New Orleans’s Bellaire Drive looks like set from a Hollywood disaster movie, according to a group of students who traveled to the city earlier this month.
School buses sit unattended in lawns or lodged into the sides of buildings. Homes rest in the middle of the street.
For residents on this street and many others in the ravaged city, the devastation of Hurricane Katrina remains as real as the day it hit nearly five months ago.
While many students spent the last few days of winter break sleeping late and spending time with friends, a small group of University students traveled to the hardest hit areas of New Orleans to tackle the destruction left by Katrina.
“The situations these families are in are so hard to fathom,” said LSA junior Eden Litt, who participated in the mission. “It is hard to believe that months ago people lived in these places and went about their daily lives.”
Various universities nationwide, including Northwestern University and Harvard University, sent student volunteers to repair and rebuild homes, schools and synagogues.
The University of Michigan sent about 10 students, led by Chabad House’s Rabbi Alter Goldstein. For five days, they worked from 9 a.m. to 5 p.m. moving furniture, clearing debris and removing flood-soaked carpet and drywall.
They built the first Habitat for Humanity home for New Orleans Katrina victims, Litt said.
Most of the areas they visited were nowhere near the rebuilding stage, Litt added.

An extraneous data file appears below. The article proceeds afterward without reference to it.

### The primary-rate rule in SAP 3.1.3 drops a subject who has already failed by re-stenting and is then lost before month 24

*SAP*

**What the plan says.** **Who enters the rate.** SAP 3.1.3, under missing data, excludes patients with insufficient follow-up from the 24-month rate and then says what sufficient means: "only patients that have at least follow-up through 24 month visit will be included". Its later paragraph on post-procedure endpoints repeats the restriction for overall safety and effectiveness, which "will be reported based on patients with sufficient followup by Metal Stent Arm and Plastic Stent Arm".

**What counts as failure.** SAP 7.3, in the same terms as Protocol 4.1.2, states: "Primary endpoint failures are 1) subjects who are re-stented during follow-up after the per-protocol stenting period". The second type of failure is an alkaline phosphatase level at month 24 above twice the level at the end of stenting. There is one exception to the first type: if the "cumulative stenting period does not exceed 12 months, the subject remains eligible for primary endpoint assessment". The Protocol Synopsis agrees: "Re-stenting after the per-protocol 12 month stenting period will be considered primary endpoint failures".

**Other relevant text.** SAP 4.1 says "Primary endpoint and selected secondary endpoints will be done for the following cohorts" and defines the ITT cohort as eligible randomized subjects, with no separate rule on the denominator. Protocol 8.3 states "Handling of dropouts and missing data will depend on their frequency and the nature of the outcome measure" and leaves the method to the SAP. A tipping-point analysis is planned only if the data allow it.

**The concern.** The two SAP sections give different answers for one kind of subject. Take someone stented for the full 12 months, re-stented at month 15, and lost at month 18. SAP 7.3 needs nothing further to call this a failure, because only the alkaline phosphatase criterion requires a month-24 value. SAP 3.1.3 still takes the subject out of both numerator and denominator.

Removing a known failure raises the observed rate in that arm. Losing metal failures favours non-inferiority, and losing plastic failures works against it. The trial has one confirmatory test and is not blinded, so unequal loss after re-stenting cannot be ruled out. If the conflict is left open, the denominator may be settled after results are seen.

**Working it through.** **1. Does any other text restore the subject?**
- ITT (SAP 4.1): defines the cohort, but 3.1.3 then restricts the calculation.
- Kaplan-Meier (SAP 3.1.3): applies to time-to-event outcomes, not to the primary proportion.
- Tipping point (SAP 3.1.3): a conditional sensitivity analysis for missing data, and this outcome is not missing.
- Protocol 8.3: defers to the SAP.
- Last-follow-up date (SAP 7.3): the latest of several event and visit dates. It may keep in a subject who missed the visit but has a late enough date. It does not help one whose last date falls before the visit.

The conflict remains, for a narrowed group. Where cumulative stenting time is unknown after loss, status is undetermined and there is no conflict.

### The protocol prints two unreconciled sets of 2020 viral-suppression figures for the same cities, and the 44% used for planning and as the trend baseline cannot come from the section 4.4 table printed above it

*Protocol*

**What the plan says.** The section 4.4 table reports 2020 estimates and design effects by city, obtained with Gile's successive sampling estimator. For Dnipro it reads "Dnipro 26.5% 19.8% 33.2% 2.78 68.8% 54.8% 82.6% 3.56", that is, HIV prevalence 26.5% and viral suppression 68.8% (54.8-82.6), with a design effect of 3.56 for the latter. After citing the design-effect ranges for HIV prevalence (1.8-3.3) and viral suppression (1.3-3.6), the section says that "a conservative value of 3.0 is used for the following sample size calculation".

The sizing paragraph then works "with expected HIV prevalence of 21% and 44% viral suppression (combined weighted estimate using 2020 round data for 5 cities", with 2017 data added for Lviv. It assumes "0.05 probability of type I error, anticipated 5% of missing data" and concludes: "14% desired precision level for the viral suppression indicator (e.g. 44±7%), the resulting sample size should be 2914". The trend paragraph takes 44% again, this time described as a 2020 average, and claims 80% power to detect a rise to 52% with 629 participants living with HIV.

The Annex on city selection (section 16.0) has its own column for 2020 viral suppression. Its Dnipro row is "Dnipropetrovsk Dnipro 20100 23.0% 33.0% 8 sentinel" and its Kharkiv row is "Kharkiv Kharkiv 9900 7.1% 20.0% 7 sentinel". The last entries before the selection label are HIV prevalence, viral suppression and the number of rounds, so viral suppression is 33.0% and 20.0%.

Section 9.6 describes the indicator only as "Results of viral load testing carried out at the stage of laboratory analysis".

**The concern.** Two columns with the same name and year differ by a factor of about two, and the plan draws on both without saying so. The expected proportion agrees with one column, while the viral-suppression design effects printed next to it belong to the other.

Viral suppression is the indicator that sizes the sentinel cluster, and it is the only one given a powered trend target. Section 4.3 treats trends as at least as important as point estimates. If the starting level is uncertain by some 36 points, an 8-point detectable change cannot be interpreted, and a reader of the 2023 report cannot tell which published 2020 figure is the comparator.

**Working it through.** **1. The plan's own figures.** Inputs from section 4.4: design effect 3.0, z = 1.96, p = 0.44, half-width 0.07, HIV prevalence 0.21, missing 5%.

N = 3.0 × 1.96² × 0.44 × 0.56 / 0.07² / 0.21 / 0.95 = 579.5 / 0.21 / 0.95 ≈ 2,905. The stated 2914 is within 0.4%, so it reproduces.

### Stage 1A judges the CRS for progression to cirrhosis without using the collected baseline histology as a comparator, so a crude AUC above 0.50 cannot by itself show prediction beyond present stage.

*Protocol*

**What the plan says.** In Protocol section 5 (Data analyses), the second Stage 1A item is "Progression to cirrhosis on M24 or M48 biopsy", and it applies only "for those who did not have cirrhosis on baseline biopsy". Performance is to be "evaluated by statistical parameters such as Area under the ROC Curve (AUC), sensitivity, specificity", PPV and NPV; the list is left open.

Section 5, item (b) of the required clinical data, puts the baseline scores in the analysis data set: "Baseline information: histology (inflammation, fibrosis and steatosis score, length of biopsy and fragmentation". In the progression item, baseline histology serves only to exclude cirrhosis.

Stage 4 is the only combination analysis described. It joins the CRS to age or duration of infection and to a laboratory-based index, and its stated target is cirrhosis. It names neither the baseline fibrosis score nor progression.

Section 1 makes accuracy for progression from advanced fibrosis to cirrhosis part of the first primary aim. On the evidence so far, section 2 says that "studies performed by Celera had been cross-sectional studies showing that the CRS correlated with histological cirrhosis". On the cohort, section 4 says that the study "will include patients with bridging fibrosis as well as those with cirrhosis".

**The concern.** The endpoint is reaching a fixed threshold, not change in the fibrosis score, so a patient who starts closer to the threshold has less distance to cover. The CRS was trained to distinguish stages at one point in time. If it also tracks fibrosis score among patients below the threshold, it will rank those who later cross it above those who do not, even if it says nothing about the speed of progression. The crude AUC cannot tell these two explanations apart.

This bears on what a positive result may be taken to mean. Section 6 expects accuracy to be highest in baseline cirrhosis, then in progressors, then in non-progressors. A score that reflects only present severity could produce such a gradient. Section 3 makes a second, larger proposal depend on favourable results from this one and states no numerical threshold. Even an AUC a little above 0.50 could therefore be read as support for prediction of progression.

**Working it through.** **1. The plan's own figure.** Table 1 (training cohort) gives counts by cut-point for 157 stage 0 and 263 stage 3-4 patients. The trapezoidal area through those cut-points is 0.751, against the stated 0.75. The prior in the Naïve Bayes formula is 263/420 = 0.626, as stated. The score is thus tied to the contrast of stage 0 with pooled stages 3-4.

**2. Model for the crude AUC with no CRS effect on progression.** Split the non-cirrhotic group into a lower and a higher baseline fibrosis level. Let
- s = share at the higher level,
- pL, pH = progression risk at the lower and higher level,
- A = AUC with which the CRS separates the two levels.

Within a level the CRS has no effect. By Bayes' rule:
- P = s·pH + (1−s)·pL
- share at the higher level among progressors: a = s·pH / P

“We entered neighborhoods that had not been touched by humans since the hurricane,” she said. “These places have been left to mildew, mold, and (are now) home to all sorts of bacteria and insects. Our most powerful tool on this trip was a garbage truck.”
Some of the residents joined in the efforts to clear the debris from their homes, while others – too emotionally affected by seeing their possessions discarded – sat by and watched or left the scene entirely.
“It was easy for us to gut away these homes and trash the belongings, but to these families, this was their life we were throwing away,” Litt said. “But ultimately they were thankful- not only because we had provided them aid that would have cost them tens of thousands of dollars, but also because they were reminded that there were still people out there who cared.”
Goldstein said the experience was valuable not only because the students gained hands-on experience in disaster relief, but because it was a constructive way to spend winter break.
“Instead of relaxing on some beach, these students made a conscious decision to go somewhere where help is needed, where accommodations were not five-star and where conditions were unpleasant,” Goldstein said. “We all knew what we were there for, and there was the feeling that ‘if I’m not going to do it, who’s going to do it?'”
LSA junior Ben Greenberg, who was in New Orleans visiting a friend, met up with Rabbi Goldstein and the student volunteers to work on a synagogue in a local neighborhood.
“I had heard the stories of the devastation, but the reality of the situation set in when I saw the dirt all over the floor and the mounds of trash,” Greenberg said. “I realized that what happened in (that) synagogue happened hundreds of times to other houses and synagogues.”
Greenberg said he came to a realization of the amount of time and effort that would be needed to clean out the homes and buildings and to reach the point where residents could go about their daily lives.
But for Litt, there is much more to do.
“People need to do more. It is easy to escape reality – if you don’t watch TV and see what’s going on, it can disappear,” Litt said. “But these families are still trying to piece their lives back together.”